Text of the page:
Year in Review: 2008
There’s Obama, and then the rest of the year’s stories.
At least until Jan. 20, 2009, the day Obama inherits the mess that George W. Bush leaves behind after his eight long years in the Oval Office.
The first mess was the nationwide economic meltdown. The bad news just kept coming throughout the year: collapses of Wall Street åforeclosures, desperate times for U.S. automakers and more.
It all added up to the worst economic crisis since the Great Depression of the 1930s, and will cost the federal government well over $1 trillion in various rescue and stimulus packages.
Tied into the sour economy was the volatile oil market — where prices peaked at $4.11, then plunged below $1.70 in some areas — and the possibility of a much longer U.S. presence in Iraq.
The much-debated “surge” of U.S. troops helped reduce violence after more than five years of war, but Iraq is still buffeted daily by bombings, ambushes, kidnappings and political uncertainty. A newly ratified U.S.-Iraqi security agreement sets a timetable for U.S. troop withdrawal by 2012.
As he turns to face these many problems, at least President Obama will have a friend in Massachusetts — Gov. Deval Patrick.
For Patrick, 2008 was a year when lofty goals like overhauling the state’s education system and reinventing the state’s economy ran headlong into the nation’s recession, forcing him to make one round of emergency budget cuts and casting a shadow over the state’s fiscal future for the coming year.
A $1-per-pack hike in the cigarette tax and a series of increases in business taxes estimated to bring in up to $500 million a year failed to make up for plummeting tax revenues, forcing Patrick in October to close a $1.4 billion budget hole with various cuts, the elimination of 1,000 state jobs and by borrowing $200 million from the state’s so-called “rainy day” fund.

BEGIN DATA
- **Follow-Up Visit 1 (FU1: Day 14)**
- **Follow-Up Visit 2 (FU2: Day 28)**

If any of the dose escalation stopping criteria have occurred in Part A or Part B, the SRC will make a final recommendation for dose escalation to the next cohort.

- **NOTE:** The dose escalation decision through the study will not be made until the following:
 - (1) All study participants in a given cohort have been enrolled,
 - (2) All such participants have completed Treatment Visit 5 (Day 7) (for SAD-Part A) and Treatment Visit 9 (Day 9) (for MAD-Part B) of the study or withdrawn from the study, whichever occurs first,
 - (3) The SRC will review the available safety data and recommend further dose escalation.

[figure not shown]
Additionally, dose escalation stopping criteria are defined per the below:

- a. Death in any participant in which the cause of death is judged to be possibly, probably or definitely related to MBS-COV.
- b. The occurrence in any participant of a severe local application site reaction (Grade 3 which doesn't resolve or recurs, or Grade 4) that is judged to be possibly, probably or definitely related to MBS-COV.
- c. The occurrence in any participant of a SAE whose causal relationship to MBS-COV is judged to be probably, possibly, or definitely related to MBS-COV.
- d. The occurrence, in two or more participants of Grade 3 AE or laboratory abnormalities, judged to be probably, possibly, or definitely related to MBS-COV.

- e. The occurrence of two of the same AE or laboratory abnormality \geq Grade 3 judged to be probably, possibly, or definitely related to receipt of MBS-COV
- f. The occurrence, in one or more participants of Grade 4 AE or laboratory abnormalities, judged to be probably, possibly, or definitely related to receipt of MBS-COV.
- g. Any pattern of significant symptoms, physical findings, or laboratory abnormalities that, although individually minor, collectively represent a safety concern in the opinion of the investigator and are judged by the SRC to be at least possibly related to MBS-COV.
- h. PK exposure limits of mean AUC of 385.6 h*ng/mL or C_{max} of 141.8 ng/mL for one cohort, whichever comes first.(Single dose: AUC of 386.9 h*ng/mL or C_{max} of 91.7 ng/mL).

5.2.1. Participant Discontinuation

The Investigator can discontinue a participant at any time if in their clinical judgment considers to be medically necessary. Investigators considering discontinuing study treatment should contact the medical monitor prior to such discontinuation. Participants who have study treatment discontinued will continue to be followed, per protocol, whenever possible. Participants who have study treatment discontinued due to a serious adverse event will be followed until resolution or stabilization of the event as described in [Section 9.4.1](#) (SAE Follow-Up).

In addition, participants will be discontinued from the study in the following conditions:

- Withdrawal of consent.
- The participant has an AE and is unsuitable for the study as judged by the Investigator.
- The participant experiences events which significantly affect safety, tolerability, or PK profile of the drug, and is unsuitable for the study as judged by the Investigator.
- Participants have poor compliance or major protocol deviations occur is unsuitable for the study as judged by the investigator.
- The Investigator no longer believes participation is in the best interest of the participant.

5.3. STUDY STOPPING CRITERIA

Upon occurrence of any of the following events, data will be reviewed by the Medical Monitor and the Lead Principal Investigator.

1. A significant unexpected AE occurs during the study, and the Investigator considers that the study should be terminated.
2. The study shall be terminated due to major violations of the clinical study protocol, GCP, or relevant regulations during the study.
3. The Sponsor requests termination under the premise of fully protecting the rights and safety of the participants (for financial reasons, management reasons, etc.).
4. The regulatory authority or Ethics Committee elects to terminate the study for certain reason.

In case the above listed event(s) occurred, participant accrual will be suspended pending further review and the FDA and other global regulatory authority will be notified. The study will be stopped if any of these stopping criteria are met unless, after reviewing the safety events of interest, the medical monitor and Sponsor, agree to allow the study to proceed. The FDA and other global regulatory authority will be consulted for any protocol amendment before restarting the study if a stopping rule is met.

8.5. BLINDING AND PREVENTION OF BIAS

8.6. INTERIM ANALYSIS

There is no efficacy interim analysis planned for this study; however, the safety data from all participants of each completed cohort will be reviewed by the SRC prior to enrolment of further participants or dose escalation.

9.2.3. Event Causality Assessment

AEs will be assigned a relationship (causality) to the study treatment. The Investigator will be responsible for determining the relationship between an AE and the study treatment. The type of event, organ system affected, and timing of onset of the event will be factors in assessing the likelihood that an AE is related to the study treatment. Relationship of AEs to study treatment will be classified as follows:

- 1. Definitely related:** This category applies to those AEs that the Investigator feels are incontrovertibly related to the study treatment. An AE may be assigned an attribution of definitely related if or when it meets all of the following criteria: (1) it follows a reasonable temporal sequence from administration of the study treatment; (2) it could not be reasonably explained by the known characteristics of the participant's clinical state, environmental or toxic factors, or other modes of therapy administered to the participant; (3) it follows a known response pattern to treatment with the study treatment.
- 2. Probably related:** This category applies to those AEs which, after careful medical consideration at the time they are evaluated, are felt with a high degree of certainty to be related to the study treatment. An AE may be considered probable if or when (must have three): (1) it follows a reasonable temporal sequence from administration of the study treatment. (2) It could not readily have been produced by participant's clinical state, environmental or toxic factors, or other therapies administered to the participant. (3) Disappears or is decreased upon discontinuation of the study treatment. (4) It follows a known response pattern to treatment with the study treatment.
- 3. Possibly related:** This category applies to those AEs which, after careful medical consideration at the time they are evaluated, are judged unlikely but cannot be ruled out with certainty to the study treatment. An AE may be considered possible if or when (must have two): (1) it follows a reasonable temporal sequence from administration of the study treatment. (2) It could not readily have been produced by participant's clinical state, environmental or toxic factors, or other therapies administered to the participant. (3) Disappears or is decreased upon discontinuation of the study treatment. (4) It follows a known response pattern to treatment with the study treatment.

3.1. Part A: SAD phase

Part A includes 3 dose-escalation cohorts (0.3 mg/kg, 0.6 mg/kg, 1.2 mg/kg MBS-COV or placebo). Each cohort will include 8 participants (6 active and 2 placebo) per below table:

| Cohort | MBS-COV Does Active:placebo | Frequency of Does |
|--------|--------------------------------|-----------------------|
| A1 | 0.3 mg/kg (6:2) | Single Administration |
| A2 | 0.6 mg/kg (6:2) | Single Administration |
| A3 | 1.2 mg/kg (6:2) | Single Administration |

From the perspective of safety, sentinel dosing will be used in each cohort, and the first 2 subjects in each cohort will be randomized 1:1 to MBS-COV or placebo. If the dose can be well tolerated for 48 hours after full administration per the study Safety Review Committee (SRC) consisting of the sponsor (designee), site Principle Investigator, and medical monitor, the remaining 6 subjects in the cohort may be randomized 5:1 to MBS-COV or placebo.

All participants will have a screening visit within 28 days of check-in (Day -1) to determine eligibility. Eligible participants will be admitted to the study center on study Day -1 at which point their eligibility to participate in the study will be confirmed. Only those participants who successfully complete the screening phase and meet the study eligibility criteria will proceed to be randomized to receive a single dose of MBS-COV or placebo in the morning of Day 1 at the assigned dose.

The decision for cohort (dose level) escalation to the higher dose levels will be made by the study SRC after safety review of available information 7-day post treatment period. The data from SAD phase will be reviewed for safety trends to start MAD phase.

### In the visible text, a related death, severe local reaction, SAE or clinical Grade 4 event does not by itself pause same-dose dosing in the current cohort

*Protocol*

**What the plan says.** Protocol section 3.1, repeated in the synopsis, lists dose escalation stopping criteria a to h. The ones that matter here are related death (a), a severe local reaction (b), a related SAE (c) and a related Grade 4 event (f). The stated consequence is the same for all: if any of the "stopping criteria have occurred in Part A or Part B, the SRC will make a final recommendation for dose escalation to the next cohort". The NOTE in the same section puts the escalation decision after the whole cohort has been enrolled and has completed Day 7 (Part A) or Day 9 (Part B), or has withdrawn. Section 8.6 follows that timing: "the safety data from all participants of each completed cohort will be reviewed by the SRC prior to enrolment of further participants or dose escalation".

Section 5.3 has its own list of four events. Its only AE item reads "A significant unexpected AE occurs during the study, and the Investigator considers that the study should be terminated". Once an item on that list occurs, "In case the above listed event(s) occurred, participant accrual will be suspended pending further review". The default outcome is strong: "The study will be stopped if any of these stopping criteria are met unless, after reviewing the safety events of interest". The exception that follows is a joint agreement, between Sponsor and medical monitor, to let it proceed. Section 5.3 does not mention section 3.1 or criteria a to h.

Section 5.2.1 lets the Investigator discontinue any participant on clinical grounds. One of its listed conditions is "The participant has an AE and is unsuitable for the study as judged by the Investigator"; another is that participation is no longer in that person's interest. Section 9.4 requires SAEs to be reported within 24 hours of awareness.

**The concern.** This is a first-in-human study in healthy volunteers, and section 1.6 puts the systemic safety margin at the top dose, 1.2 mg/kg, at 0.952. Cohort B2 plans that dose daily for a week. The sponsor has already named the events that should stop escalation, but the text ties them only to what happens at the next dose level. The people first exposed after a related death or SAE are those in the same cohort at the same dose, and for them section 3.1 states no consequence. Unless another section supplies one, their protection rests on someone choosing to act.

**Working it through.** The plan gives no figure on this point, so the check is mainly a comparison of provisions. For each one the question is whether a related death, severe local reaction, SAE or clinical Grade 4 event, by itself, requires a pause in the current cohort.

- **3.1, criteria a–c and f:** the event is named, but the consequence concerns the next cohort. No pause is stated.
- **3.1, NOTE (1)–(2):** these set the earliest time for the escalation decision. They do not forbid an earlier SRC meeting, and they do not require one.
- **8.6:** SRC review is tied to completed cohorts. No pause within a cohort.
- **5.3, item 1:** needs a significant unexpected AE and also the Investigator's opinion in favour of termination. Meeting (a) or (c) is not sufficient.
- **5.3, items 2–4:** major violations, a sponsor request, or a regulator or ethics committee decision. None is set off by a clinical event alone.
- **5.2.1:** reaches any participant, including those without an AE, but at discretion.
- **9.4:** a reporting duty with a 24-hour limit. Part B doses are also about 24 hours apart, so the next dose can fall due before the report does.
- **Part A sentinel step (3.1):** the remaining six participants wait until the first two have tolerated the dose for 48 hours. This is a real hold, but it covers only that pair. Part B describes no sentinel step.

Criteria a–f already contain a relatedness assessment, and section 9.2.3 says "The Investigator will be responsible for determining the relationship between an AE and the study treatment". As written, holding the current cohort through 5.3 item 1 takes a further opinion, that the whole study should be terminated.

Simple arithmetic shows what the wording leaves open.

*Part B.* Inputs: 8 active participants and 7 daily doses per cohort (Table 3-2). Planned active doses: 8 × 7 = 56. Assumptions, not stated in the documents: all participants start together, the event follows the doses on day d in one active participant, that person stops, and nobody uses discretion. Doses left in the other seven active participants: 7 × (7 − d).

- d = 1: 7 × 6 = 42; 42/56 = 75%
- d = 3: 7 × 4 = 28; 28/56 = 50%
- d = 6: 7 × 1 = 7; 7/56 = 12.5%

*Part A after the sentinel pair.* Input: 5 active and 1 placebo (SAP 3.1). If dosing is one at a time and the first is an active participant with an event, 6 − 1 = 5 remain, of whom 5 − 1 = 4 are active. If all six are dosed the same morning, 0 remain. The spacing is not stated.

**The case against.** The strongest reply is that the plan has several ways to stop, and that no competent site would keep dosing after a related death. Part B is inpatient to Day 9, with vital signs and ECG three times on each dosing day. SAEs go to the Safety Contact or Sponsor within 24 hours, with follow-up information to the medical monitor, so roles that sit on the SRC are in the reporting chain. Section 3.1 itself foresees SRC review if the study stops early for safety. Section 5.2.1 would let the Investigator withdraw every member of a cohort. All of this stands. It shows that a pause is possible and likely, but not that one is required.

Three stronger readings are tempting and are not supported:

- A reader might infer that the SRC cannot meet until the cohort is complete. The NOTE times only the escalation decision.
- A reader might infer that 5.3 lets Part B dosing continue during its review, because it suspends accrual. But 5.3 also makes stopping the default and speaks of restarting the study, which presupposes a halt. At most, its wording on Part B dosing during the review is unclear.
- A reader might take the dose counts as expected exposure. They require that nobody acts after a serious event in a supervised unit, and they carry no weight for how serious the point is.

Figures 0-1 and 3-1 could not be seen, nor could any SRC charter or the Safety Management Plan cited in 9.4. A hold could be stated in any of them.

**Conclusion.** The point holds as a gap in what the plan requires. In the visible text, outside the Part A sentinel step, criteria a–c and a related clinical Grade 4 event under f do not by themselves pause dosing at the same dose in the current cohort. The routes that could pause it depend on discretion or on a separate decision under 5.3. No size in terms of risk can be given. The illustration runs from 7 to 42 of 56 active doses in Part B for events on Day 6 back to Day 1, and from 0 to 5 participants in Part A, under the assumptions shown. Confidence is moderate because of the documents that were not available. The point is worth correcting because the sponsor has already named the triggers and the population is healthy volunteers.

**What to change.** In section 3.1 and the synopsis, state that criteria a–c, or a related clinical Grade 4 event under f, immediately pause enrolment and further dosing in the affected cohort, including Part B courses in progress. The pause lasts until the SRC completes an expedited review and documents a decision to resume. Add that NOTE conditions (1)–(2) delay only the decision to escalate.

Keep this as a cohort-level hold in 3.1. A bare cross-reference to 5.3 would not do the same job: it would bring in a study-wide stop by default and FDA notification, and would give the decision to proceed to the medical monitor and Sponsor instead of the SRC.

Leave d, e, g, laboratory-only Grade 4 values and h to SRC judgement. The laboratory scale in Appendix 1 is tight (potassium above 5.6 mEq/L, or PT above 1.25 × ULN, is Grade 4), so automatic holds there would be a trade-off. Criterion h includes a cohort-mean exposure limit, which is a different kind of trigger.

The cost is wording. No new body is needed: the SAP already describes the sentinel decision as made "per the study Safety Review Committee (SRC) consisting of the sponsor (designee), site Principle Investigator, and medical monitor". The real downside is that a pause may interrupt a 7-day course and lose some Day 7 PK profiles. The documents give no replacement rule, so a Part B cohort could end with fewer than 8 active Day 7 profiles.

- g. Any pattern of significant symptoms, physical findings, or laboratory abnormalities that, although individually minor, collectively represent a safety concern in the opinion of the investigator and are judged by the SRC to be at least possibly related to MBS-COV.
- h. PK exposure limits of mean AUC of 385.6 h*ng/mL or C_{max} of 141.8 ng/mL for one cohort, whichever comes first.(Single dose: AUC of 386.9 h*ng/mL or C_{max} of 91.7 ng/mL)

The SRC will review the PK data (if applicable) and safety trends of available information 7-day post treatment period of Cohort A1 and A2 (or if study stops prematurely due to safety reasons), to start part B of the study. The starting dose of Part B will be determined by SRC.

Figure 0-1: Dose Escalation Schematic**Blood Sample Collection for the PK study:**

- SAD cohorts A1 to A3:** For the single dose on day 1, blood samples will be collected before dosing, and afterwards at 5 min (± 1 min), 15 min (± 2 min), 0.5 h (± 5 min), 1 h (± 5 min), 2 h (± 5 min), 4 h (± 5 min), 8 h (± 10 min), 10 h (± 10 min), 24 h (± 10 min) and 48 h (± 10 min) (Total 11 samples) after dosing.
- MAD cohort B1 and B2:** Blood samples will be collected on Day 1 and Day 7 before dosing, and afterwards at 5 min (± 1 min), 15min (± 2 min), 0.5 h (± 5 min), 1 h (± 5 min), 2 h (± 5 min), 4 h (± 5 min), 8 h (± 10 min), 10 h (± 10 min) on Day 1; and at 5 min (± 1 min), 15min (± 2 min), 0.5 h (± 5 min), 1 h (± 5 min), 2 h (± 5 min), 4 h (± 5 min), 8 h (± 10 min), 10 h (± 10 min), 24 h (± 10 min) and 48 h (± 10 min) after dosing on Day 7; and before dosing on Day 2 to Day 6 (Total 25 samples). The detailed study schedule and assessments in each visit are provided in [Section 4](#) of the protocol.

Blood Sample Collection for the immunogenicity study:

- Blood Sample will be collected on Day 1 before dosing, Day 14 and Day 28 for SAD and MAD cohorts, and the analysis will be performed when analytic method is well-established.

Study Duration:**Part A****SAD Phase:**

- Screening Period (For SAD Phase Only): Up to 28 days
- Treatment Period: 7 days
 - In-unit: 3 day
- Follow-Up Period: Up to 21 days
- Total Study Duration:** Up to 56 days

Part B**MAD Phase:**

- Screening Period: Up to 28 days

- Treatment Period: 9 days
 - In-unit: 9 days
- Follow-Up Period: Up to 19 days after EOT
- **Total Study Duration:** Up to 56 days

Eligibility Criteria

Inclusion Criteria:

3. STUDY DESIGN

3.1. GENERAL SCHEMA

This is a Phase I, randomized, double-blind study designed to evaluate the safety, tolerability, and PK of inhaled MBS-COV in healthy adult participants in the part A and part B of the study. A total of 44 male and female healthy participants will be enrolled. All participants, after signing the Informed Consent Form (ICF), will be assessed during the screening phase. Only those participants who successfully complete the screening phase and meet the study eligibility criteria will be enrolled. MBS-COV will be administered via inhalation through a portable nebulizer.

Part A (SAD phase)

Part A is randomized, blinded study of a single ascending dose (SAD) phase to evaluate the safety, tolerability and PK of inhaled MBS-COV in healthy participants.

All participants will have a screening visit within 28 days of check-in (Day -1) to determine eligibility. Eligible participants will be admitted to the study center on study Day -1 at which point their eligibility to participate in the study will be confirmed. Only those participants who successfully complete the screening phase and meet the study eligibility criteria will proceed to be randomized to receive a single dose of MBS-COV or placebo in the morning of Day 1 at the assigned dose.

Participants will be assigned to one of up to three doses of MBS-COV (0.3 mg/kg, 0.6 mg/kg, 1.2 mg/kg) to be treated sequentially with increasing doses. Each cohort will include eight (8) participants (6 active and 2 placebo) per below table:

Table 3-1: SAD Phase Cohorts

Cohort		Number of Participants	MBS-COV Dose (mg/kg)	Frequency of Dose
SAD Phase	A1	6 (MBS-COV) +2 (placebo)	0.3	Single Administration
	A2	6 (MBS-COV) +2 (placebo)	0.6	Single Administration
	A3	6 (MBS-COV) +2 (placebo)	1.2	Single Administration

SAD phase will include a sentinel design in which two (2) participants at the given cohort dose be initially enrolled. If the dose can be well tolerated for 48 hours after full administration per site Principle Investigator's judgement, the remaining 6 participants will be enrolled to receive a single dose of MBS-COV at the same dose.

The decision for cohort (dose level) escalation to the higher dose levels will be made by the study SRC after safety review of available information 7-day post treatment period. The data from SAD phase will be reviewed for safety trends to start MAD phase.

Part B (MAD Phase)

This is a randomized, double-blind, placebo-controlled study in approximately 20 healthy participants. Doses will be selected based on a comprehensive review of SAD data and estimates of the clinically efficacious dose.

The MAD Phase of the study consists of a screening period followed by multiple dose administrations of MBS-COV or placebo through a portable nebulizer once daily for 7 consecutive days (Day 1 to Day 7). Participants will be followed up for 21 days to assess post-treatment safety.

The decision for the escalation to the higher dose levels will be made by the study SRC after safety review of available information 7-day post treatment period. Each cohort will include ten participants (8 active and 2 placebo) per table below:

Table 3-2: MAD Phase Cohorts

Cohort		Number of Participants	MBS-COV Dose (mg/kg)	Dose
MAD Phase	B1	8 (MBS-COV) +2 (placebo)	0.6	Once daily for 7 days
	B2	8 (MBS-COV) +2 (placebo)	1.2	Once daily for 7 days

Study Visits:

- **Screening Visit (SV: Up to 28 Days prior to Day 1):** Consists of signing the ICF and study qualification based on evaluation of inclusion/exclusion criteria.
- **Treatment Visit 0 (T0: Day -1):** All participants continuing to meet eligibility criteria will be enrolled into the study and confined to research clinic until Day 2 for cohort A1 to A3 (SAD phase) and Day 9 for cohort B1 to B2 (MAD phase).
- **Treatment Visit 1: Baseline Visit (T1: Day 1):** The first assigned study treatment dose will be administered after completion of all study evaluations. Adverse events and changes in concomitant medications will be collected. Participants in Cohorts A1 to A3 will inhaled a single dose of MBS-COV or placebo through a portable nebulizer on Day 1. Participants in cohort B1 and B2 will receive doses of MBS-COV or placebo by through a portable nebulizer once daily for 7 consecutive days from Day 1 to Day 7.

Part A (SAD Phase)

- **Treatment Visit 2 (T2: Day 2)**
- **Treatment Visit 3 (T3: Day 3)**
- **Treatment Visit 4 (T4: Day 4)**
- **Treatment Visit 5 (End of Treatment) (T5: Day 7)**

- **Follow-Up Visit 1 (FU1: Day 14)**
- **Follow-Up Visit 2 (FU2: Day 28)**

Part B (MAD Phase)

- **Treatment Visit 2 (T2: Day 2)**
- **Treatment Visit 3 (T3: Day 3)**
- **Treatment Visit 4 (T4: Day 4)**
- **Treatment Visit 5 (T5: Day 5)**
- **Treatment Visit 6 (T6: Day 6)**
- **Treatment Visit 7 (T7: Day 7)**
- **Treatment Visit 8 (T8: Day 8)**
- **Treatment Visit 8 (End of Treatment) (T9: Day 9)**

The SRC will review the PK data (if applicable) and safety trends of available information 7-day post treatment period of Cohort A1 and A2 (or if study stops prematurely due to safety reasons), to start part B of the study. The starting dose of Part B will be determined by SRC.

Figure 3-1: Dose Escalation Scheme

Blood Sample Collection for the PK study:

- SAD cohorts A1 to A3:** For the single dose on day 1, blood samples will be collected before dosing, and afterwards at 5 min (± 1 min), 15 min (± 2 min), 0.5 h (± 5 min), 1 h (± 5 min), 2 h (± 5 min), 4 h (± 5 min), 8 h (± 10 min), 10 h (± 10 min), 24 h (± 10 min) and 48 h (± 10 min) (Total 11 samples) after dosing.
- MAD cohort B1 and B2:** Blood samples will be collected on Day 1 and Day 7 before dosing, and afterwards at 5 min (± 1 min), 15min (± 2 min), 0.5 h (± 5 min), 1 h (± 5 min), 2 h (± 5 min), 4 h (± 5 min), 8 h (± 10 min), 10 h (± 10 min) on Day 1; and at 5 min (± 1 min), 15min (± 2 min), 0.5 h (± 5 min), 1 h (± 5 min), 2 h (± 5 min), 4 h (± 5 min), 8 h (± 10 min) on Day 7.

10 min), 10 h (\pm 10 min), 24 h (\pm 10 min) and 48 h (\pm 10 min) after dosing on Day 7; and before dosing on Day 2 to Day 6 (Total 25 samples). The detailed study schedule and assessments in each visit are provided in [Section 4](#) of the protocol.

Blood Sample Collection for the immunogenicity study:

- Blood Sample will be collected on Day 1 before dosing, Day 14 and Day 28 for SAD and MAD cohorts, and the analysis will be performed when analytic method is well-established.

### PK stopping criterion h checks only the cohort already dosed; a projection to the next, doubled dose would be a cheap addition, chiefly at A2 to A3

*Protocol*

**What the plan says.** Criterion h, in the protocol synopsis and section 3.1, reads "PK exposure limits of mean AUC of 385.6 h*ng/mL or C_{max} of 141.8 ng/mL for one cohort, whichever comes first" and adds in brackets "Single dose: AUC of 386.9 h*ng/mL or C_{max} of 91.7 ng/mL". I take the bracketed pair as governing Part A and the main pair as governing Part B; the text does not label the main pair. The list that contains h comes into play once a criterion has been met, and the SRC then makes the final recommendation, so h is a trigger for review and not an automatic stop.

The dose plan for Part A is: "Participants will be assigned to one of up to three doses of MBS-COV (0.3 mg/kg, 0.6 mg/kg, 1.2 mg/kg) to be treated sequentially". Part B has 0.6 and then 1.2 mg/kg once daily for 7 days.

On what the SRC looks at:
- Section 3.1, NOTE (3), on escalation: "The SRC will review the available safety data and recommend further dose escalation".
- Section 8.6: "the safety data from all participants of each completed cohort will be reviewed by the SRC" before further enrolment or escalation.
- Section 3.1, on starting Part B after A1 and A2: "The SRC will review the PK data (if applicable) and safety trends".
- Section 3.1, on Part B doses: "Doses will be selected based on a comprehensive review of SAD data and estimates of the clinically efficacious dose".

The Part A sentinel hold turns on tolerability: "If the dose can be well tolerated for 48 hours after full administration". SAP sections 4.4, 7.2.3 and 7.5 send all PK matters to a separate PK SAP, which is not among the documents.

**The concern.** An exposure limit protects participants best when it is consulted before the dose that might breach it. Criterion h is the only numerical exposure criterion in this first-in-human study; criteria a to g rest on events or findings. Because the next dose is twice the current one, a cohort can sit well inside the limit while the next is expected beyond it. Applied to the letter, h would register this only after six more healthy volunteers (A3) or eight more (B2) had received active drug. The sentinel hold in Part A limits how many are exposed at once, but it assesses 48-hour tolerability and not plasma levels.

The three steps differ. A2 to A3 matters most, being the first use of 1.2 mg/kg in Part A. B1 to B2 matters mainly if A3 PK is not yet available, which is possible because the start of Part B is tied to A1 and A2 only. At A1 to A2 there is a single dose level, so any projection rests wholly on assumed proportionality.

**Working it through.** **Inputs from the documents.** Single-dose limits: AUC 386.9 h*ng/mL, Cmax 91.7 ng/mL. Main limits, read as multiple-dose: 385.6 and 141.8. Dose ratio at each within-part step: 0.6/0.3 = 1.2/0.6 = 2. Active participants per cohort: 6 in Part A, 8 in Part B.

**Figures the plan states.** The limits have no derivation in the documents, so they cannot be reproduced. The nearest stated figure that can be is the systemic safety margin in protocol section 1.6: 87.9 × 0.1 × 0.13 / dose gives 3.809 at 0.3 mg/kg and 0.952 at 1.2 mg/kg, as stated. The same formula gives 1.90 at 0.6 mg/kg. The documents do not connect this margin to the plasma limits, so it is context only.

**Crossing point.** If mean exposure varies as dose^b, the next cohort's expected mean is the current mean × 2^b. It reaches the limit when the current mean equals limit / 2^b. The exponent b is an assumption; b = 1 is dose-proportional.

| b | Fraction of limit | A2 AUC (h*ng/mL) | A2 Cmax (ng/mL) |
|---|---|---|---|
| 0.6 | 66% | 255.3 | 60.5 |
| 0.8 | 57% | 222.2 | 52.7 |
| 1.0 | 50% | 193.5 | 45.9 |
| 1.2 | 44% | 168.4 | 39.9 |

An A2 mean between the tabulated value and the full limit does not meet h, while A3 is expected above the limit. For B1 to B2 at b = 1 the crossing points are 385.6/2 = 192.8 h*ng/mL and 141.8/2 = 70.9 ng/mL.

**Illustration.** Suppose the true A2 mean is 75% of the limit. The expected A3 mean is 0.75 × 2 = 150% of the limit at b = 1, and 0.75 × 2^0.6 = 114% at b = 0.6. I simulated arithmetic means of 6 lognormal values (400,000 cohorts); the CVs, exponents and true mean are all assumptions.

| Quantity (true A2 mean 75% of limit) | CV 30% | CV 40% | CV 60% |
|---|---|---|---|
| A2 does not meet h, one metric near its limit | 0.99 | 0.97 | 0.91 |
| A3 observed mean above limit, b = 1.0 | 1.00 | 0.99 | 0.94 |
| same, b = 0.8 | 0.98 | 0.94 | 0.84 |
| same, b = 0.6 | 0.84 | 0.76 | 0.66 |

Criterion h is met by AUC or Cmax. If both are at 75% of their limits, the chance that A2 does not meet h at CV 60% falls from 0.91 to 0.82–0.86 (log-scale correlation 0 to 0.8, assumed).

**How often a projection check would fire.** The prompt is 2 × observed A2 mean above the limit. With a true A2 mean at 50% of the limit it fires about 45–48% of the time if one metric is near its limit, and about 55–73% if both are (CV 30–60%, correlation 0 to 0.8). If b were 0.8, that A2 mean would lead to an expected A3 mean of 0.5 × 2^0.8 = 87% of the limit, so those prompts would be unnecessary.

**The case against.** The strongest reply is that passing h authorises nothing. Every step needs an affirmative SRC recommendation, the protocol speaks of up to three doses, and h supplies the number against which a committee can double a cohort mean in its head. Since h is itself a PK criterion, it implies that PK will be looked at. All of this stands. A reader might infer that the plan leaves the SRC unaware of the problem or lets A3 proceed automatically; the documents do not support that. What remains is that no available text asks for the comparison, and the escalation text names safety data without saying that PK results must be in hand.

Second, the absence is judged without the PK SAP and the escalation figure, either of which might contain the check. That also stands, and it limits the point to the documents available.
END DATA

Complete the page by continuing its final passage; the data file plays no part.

“Just like families all across the Commonwealth, state government is feeling the pinch,” the governor said.
As the year ticked down, the fiscal news grew more dire, with predictions of another $750 million hole in the budget and possible cuts in local aid to cities and towns.
Despite the economic gloom, Patrick had reasons to celebrate in 2008. He signed into law a series of key initiatives — including the centerpiece of his economic recovery plan, a 10-year, $1 billion investment in life sciences. He also won approval for a $3 billion bridge-repair bill.
Patrick also was able to push through a plan to replace some police details at roadside construction sites with civilian flaggers. While the savings were modest, the symbolism of a Democratic governor taking on unions and succeeding where past Republican governors had failed was hard to ignore.
But Patrick also saw his share of defeats this past year, including the state Legislature’s rejection of his plan to license three resort-style casinos in Massachusetts. Patrick said the casinos would bring in hundreds of millions of sorely needed dollars, but opponents, led by House Speaker Salvatore F. DiMasi, worried about creating a “casino culture” in Massachusetts.
Among the year’s biggest winners were environmental activists, who claimed a string of legislative victories on everything from ocean management and global warming initiatives, to the advance of “green jobs” and clean energy priorities.
Massachusetts voters got the chance to weigh in on three issues at the ballot box — including an initiative to decriminalize the possession of less than 1 ounce of marijuana, a move voters backed by a significant margin.
Voters also approved a question banning greyhound racing, but killed a proposal that would have eliminated the state income tax. Supporters had said the tax question would have forced the state to live within its means, but virtually every elected official, union and business group opposed it, saying it would bring fiscal ruin to Massachusetts.
Material from the Associated Press was used in this report.
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